From the book “The lost art of dress”
Designer Ralph Rucci’s apartment
Robin Williams reading
Yves Saint Laurent
“Life has been some combination of fairy-tale coincidence and joie de vivre and shocks of beauty together with some hurtful self-questioning.”
from “The unabridged journals of Sylvia Plath”
American college fashion has always influenced designers but the subject is having a big moment with the launch of two books at the same time. One is Seven sisters style by Rebecca Tuite published by Rizzoli. The other is “Dress casual: How college students redefined American style” by Deidre Clemente.
The book takes its name from seven American colleges opened between 1861 and 1889, Barnard, Bryn Mawr, Mount Holyoke, Radcliffe, Smith, Vassar and Wellesley. As written in the book, the Seven sisters colleges were "to be to women what Harvard and Yale are to young men". These were prestigious schools for daughters of a certain elite, definitely intelligent and free-spirited girls who not only strived to obtain academic and athletic success like young men, but also created a very unique way of dressing which has built foundations for the American casual elegance.
"Seven sisters style" takes a deep look into the so called "Preppy style", invented in American colleges’ class rooms. Seven sisters style is not only a fashion statement but is also the way girls challenged the “Ivy league” with their own feminine interpretation of masculine clothing, like jeans, oversize coats, shorts, loafers and of course letterman sweaters. As always fashion was a way of giving a message, this time that of “breaking the rules”. For women of today wearing jeans and shorts is a normal routine, but Seven sisters college girls had to fight for them, in order to be more active in the school and social life. Wearing dirty and worn out jeans was in fact like a revolution. It is particularly interesting to discover that girls didn’t give up the feminine touch by personalizing their jeans with their names or with different fabric patchworks. Remember they were all capable of sewing, unlike us!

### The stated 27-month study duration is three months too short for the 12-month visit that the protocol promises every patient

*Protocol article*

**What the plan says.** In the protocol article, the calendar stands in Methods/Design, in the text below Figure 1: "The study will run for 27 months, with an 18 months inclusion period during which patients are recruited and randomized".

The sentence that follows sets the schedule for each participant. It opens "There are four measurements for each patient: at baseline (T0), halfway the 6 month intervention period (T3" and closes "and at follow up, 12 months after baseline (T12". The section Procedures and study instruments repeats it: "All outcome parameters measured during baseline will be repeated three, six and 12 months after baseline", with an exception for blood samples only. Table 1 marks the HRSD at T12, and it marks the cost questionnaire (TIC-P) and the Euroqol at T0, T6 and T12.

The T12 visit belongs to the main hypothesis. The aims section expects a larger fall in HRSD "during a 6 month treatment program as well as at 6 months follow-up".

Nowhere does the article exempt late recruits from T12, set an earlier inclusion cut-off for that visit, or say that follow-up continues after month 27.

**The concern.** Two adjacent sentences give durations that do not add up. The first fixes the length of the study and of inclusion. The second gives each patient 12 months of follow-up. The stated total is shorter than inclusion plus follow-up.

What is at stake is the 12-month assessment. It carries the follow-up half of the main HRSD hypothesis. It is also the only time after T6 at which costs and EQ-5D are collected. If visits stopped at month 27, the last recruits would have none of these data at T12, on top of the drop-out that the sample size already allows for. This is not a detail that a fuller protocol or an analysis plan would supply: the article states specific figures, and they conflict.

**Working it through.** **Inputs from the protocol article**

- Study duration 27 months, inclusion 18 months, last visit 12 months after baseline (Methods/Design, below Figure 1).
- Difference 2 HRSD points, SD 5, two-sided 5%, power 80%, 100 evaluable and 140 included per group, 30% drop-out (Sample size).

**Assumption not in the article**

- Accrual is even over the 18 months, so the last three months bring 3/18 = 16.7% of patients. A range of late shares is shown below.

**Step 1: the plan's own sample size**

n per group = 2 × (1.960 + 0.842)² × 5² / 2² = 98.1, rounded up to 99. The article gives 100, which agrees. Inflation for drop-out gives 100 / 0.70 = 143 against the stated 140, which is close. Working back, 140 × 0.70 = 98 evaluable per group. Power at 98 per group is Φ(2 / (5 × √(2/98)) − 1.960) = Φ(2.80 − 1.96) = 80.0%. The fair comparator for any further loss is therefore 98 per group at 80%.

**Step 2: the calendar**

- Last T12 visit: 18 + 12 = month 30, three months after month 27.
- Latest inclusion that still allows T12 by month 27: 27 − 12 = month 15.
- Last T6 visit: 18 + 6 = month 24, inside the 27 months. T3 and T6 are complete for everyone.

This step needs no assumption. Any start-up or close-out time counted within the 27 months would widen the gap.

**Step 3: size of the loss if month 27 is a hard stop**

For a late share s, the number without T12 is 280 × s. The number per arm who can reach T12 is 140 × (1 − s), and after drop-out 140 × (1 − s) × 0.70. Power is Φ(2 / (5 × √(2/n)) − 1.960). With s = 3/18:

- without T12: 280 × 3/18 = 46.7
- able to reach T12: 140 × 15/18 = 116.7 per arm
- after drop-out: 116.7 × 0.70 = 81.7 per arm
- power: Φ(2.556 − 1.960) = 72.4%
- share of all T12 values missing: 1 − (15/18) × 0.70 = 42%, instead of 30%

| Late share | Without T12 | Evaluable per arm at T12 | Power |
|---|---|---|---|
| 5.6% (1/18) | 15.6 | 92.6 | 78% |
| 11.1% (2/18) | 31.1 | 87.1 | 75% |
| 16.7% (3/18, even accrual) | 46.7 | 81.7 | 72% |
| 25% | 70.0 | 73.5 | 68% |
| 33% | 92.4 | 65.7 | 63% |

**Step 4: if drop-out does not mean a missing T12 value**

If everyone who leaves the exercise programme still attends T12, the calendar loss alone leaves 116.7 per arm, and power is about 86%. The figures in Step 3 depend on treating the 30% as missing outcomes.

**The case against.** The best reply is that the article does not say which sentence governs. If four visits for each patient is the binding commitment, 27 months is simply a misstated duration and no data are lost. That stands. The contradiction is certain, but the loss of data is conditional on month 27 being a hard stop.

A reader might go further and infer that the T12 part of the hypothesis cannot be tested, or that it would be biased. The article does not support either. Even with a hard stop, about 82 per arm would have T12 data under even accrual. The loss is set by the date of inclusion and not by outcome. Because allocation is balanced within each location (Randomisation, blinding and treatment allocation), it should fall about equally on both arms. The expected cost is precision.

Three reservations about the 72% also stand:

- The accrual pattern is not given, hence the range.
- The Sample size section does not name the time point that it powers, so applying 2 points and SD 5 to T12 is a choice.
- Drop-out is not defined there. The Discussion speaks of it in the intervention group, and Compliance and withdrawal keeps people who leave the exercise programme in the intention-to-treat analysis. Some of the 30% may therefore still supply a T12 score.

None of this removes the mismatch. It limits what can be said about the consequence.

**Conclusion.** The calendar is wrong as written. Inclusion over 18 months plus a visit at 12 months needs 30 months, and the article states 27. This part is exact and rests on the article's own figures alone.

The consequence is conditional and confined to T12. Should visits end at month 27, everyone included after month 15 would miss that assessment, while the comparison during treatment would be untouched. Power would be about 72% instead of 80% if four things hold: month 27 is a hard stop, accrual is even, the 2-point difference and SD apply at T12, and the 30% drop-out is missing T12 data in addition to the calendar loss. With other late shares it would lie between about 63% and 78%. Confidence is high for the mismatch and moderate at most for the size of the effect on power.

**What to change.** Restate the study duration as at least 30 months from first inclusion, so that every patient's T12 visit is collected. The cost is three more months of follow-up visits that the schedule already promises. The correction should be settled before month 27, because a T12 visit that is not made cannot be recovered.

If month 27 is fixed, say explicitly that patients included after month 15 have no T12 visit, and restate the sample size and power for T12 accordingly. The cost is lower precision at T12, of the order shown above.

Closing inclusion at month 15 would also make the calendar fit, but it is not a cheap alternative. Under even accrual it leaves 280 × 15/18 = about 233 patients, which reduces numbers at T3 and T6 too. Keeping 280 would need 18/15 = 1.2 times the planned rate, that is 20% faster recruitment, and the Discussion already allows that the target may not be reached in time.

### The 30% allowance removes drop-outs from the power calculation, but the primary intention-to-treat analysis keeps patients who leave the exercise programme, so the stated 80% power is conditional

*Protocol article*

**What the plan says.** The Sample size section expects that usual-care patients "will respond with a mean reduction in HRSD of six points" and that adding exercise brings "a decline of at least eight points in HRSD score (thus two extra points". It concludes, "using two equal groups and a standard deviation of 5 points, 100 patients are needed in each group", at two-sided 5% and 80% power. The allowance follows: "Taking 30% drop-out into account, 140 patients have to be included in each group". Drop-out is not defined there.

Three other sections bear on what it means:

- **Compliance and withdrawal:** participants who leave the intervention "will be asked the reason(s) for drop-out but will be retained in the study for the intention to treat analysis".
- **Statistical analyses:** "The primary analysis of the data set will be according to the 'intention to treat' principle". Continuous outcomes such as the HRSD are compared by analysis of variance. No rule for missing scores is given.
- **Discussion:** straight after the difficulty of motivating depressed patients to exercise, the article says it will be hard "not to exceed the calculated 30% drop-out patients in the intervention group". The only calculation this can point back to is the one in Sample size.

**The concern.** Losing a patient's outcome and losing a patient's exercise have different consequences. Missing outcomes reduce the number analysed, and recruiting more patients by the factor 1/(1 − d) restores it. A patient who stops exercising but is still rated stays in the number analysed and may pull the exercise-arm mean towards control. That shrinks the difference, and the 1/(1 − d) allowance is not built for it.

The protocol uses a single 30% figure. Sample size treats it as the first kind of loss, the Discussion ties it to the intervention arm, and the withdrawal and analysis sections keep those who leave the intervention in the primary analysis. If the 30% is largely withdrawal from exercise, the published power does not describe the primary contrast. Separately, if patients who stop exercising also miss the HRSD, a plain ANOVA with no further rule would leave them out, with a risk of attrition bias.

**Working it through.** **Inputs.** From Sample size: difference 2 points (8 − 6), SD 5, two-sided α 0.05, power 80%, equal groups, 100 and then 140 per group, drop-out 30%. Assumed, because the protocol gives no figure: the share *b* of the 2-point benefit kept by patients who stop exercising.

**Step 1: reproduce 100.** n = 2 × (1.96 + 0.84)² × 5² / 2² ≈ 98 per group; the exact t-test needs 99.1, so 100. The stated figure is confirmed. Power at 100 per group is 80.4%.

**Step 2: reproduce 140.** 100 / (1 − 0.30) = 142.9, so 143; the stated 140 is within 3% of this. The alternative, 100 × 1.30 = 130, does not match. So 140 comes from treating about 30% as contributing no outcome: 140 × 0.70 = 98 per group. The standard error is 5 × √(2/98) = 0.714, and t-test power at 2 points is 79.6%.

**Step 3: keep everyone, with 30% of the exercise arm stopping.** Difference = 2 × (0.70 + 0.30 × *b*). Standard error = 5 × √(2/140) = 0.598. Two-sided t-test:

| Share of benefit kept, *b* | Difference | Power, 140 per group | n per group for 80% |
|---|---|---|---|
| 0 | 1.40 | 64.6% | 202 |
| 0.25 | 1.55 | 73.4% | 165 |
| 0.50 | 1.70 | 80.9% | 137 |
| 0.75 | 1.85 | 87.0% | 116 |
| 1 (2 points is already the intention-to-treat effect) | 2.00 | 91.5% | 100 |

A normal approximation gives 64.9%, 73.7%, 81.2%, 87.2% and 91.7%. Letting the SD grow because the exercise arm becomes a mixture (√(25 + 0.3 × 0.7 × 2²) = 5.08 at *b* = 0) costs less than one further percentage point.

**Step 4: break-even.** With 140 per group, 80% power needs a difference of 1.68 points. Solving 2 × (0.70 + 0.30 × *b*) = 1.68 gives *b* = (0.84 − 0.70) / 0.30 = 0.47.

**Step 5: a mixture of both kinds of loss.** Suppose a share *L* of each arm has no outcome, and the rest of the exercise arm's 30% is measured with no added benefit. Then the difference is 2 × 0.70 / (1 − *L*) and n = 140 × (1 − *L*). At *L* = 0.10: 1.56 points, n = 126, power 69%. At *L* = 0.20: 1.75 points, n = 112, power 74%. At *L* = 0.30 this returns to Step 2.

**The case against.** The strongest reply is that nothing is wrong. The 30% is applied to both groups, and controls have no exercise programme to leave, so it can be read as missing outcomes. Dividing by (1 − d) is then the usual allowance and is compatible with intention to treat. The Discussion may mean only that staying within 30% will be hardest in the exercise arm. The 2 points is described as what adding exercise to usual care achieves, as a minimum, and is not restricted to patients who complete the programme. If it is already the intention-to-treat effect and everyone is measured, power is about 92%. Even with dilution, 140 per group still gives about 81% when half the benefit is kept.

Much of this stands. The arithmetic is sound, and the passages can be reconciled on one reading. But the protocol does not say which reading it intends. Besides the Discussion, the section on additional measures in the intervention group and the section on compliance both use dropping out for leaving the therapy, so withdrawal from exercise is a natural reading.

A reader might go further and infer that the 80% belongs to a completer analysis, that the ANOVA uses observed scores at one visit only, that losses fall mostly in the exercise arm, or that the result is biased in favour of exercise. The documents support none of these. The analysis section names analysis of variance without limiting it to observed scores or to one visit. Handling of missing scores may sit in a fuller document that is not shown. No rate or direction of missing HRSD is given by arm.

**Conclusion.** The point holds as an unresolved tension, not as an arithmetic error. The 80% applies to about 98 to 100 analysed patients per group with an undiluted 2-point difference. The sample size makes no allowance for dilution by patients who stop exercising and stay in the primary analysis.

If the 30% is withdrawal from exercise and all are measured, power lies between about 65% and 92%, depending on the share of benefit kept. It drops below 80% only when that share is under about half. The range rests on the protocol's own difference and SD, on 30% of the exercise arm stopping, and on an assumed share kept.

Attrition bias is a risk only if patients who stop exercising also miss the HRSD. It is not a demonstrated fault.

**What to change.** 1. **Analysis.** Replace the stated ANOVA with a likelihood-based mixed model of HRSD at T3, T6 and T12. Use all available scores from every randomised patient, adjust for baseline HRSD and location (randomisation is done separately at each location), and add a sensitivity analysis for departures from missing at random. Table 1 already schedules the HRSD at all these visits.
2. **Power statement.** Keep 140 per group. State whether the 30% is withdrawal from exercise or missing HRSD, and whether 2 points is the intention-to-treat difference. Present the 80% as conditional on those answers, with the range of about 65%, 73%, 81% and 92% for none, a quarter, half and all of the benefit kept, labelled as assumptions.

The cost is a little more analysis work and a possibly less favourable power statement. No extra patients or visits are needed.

Names like Katherine Hepburn, Jacqueline Kennedy, Sylvia Plath, Meryl Streep all graduated from Seven sisters colleges. What else would you need next to this coolness?
So put your two tone saddle shoes, little white socks, button down blouses and striped scarves on and yes don’t forget the blazer…and read about Seven sisters style.
I would like to read the second book in order to compare them and suggest, but overall I believe Rebecca Tuite’s book is a well written introduction to the world of preppy style and its influence on fashion in general. It definitely makes you want to know more, because you want to know about the creators of this style, more real-life stories… Therefore I checked the references on the book and seems like "The group" by Mary McCarthy is a must read to dive into the lives of Seven sisters girls. You can also read Simone de Beauvoir’s "America day by day" written during her trip to America and to Vassar.